In an illustrative example of the invention, a wavelength multiplexed optical signal composed of a number of individual optical component signals, e.g., four signals, having respective wavelengths of λ1, λ2, λ3 and λ4, is transmitted from a source to a receiver via an optical transmission line. Each such component is modulated in a conventional manner, e.g., amplitude modulated, with a respective predetermined tone signal, f1, f2, f3 and f4. (The way in which such tones are generated is discussed below in conjunction with FIG. 5.) In general and in accord with an aspect of the invention, an optical amplifier disposed along the transmission line dynamically determines the number of such tone signals that are contained in an optical signal that is received at an input to determine the number of optical channels that are currently active. The optical amplifier then automatically sets the level output power per channel as a function of that number, in accord with an aspect of the invention.
An illustrative optical system embodying the principles of the invention is shown in simplified form in FIG. 1. The optical system, more particularly, includes four laser transmitters 110-1 through 110-4, multiplexer 120, a plurality of optical amplifiers disposed along optical transmission path 130, demultiplexer 140 and optical receivers 150-1 through 150-4. Each such transmitter outputs a respective information bearing optical signal having a unique wavelength, λi. Such a signal is destined for one of the receivers 150-1 through 150-4. That is, a laser transmitter 110i modulates information with the optical signal, λi, that it generates. For the present discussion, it is assumed that transmission system has four optical channels respectively associated with transmitters 110-1 through 110-4. The four channels are identified by their respective wavelengths, λ1, λ2, λ3 and λ4, which are sufficiently separated from one another to prevent signals in adjacent channels from interfering with one another. Such separation may be, for example, 200 GHz.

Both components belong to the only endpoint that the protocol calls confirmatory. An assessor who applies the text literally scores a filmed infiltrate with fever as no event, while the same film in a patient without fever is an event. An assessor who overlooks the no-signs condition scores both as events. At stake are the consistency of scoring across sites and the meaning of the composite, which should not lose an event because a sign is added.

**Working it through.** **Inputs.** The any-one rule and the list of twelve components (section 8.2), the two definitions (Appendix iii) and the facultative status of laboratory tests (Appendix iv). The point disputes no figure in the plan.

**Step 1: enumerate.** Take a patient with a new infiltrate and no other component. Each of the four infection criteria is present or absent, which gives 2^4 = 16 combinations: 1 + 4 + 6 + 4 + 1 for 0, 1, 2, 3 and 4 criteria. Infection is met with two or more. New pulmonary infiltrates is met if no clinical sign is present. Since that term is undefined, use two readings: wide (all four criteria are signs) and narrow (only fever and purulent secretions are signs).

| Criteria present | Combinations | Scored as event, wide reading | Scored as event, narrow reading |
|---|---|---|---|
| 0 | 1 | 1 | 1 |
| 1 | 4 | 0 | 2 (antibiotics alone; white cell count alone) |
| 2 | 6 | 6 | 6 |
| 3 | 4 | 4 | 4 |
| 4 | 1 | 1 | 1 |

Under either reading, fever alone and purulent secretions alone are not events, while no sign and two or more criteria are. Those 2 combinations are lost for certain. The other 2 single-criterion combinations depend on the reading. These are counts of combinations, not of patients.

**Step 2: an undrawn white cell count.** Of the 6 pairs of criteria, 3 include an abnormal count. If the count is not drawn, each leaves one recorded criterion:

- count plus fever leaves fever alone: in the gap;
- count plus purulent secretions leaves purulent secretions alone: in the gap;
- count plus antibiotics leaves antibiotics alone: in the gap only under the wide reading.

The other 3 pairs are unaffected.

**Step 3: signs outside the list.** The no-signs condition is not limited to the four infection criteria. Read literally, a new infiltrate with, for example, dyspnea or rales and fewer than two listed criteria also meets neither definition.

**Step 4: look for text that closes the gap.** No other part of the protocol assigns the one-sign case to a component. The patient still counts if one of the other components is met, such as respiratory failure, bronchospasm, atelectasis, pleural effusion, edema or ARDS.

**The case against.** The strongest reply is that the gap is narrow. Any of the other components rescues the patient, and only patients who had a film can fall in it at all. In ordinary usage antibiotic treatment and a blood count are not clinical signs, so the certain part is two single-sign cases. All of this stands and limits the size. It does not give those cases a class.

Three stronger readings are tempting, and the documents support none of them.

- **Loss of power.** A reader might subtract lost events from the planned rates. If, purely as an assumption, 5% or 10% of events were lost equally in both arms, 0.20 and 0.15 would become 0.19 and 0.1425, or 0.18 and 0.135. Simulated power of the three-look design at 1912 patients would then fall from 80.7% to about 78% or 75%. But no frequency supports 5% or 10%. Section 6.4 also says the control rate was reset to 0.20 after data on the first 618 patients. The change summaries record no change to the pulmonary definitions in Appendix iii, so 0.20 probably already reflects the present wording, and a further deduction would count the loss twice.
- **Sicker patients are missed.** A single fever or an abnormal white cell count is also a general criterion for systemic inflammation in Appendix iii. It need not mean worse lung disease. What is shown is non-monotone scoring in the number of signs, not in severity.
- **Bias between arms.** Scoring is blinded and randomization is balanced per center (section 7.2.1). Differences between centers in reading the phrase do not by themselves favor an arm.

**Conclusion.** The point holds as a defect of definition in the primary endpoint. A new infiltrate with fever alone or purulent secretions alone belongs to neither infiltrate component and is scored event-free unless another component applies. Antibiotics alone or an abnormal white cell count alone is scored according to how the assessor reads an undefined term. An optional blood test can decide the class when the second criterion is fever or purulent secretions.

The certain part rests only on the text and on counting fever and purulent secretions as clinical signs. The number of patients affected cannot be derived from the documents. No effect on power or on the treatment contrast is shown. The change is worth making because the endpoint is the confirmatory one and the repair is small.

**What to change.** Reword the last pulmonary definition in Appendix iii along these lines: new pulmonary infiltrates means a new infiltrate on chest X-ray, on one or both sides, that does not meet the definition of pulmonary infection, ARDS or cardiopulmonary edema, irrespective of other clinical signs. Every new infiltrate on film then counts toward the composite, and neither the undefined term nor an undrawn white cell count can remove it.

A transmitter 110i also modulates the optical signal that it generates with a unique tone so that, in accord with an aspect of the invention, when the resulting signal is received by an optical amplifier 100j the amplifier may automatically determine the number of active channels and dynamically adjusts the output power per channel as a function of that number.
A simplified diagram of an optical amplifier 100j arranged in accord with the principles of the invention is illustrated in FIG. 2. Specifically, PhotoDiode (PD) 20 connects to optical path 130 via a conventional low-level optical tap 19, e.g., a splitter, for the purpose of sampling the signals traveling over fiber 130, Such sampling is limited to a small portion/fraction of the optical power contained in fiber 130. PD 20 thus converts optical signals received via tap 19 into electrical signals and supplies the latter signals to Operational Amplifier 25. Op Amp 25, in turn, filters the tone band (i.e., the frequency band assigned to the tones) and then adjusts the gain of the filtered signal so that it may be properly processed by Analog/Digital (A/D) converter 30. A/D converter circuit 30 in a conventional manner converts the analog signals that it receives from 0p Amp 25 into corresponding digital signals and supplies the result to conventional Digital Signal Processor 35. DSP 35, in turn, processes the received signals in accordance with the well-known Fast Fourier Transform algorithm to convert the signals received from A/D converter 30 from the time domain to the frequency domain. DSP 35 thus generates a spectrum of distinct signals (vectors) in amplitude versus frequency form in which a distinct signal (vector) represents a respective one of the aforementioned tones. DSP 35 then counts the number of distinct signals present in the Fourier transform of the inputted digital signal and supplies that number as the number of active channels to conventional processor 15 via lead 36.